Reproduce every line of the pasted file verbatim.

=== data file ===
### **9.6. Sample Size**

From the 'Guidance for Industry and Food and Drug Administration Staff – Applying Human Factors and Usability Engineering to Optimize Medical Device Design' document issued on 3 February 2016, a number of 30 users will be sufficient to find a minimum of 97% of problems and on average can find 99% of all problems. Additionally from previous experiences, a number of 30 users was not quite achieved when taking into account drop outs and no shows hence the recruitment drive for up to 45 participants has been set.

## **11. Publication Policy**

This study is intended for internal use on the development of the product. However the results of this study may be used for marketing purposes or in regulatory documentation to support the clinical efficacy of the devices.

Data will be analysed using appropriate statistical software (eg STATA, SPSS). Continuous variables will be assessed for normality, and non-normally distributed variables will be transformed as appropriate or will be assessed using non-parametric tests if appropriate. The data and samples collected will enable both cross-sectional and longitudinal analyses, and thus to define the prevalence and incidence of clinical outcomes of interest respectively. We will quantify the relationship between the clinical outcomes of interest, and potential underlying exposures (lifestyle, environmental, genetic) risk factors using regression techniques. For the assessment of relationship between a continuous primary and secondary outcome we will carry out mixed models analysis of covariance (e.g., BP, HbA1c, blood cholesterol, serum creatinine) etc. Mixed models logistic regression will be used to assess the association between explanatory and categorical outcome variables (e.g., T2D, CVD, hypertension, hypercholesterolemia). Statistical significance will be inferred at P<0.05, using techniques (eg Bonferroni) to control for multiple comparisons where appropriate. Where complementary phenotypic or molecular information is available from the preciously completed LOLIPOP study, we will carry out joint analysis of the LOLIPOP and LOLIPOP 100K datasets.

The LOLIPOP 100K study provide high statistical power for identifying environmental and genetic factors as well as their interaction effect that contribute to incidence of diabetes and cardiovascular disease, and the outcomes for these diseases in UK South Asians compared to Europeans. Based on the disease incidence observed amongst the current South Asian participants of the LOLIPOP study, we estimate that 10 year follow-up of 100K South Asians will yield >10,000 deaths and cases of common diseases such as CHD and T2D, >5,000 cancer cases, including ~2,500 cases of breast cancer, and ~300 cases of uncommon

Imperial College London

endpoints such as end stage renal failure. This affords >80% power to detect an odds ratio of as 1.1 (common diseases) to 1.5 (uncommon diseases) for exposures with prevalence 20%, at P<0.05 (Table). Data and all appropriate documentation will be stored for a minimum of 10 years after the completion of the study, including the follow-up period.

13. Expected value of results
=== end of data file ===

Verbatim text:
### **9.6. Sample Size**

From the 'Guidance for Industry and Food and Drug Administration Staff – Applying Human Factors and Usability Engineering to Optimize Medical Device Design' document issued on 3 February 2016, a number of 30 users will be sufficient to find a minimum of 97% of problems and on average can find 99% of all problems. Additionally from previous experiences, a number of 30 users was not quite achieved when taking into account drop outs and no shows hence the recruitment drive for up to 45 participants has been set.

## **11. Publication Policy**

This study is intended for internal use on the development of the product. However the results of this study may be used for marketing purposes or in regulatory documentation to support the clinical efficacy of the devices.

Data will be analysed using appropriate statistical software (eg STATA, SPSS). Continuous variables will be assessed for normality, and non-normally distributed variables will be transformed as appropriate or will be assessed using non-parametric tests if appropriate. The data and samples collected will enable both cross-sectional and longitudinal analyses, and thus to define the prevalence and incidence of clinical outcomes of interest respectively. We will quantify the relationship between the clinical outcomes of interest, and potential underlying exposures (lifestyle, environmental, genetic) risk factors using regression techniques. For the assessment of relationship between a continuous primary and secondary outcome we will carry out mixed models analysis of covariance (e.g., BP, HbA1c, blood cholesterol, serum creatinine) etc. Mixed models logistic regression will be used to assess the association between explanatory and categorical outcome variables (e.g., T2D, CVD, hypertension, hypercholesterolemia). Statistical significance will be inferred at P<0.05, using techniques (eg Bonferroni) to control for multiple comparisons where appropriate. Where complementary phenotypic or molecular information is available from the preciously completed LOLIPOP study, we will carry out joint analysis of the LOLIPOP and LOLIPOP 100K datasets.

The LOLIPOP 100K study provide high statistical power for identifying environmental and genetic factors as well as their interaction effect that contribute to incidence of diabetes and cardiovascular disease, and the outcomes for these diseases in UK South Asians compared to Europeans. Based on the disease incidence observed amongst the current South Asian participants of the LOLIPOP study, we estimate that 10 year follow-up of 100K South Asians will yield >10,000 deaths and cases of common diseases such as CHD and T2D, >5,000 cancer cases, including ~2,500 cases of breast cancer, and ~300 cases of uncommon

Imperial College London

endpoints such as end stage renal failure. This affords >80% power to detect an odds ratio of as 1.1 (common diseases) to 1.5 (uncommon diseases) for exposures with prevalence 20%, at P<0.05 (Table). Data and all appropriate documentation will be stored for a minimum of 10 years after the completion of the study, including the follow-up period.

13. Expected value of results